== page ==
“I can’t cope with the pain much longer. No one really cares enough to do anything.
“I’ve been keeping my chin up and staying positive for the outside world for 26 months now to keep everyone else happy but I’ve had enough now. I just don’t want to do it any longer.”
NHS Grampian in ‘strong position’ for winter
Prof Hiscox said the board papers highlight how NHS Grampian is being “realistic and transparent” about the pressures it is facing.
But she also hopes they can instil some public confidence as we head into winter.
“Actually we’re in the strongest position to continue to lead through the next six months,” she said.
“We are well practised now, living and working with this pandemic, and can manage in a very different way things that are presented to us at a quick pace.
“This is possibly going to be the most challenging winter we as a healthcare system have faced, but we have 20 months now of learning about how to do this.
“Our system remains very constrained [and] access for patients is nowhere near where we would like it to be.
“We are prioritising access, and making sure that how we do that is risk assessed.”
‘No simple fixes’ for the future
Today the board will discuss new procedures to help manage day-to-day operations, and the way forward for when additional Covid funding comes to a close.
Since the start of the pandemic, more than 1,000 new staff members have been recruited with hundreds more joining the workforce over the coming months – at a cost of around £10m.
And the papers admit there are no “simple fixes” to the situation, with a need to completely overhaul the health and care system.
“Despite all the innovations, the way we are currently delivering our services means we are unable to keep up with the growing demand,” the documents said.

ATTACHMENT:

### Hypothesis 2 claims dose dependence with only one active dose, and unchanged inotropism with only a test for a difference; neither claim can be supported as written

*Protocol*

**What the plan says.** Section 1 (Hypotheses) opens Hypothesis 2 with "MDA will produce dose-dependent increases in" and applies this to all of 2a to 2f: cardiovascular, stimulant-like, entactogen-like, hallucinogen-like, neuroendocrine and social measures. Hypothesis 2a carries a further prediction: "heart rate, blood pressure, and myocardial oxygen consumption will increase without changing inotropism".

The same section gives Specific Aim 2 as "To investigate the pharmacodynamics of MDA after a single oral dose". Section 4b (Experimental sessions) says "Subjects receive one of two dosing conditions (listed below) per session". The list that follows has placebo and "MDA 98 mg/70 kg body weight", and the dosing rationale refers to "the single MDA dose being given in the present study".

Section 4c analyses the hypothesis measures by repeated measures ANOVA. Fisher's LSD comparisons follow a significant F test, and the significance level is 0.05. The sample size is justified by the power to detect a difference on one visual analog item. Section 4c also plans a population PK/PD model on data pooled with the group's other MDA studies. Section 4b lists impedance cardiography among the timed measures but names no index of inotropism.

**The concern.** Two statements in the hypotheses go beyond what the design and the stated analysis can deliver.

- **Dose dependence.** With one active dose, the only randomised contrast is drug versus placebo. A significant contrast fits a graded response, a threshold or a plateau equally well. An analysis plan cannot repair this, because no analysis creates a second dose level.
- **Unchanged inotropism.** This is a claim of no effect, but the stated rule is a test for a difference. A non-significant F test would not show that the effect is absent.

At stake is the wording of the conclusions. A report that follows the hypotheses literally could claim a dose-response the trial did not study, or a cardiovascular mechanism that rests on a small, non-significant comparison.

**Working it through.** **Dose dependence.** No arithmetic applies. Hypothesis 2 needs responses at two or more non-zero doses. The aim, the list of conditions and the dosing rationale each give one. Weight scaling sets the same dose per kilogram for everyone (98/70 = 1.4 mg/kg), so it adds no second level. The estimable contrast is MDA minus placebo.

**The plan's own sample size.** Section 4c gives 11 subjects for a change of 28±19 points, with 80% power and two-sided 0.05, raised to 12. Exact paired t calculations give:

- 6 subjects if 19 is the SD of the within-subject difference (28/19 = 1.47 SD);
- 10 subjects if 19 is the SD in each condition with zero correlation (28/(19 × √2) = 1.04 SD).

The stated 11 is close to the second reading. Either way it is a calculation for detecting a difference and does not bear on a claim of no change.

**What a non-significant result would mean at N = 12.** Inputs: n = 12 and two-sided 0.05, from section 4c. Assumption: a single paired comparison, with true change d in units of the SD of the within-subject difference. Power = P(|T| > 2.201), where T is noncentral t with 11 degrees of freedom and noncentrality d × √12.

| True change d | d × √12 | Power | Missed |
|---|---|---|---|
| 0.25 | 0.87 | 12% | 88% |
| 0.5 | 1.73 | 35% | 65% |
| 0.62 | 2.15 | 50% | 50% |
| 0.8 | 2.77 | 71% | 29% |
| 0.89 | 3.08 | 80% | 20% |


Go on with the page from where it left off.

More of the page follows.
And this need for change has been echoed by others involved in the healthcare system.
Martin McKay from the Grampian branch of trade union Unison said: “It’s a complex situation we’re in and there’s no easy solution.
“But we can’t expect staff to give more with less. Sometimes hard decisions need to be taken.
“Everyone is expecting to go back to normal but we’re nowhere near that.”
Solution could be years away
Jamie Weir, spokesman for the patient group PACT, said the NHS was already under “intense pressure” before the pandemic.
He fears it could be “many years” before the system is able to function at a sustainable level once more.
And while he knows NHS Grampians is doing “its very best,” Prof Weir says a “major rethink” is required to move forward.
“For patients to be reassured that their needs are met, at the appropriate times, with staff fully trained and not exhausted, is going to require a long term plan that will need considerable resource,” he added.
“It is up the politicians to develop such a plan and not merely to throw money at various health boards to try and achieve short term fixes which are not working.
“It takes many years of training for doctors, nurses, paramedics and many other healthcare workers and any plan has to include these factors.
“There is not a ready pool of people to fill even the current posts – let alone increasing the services needed and desired by patients.”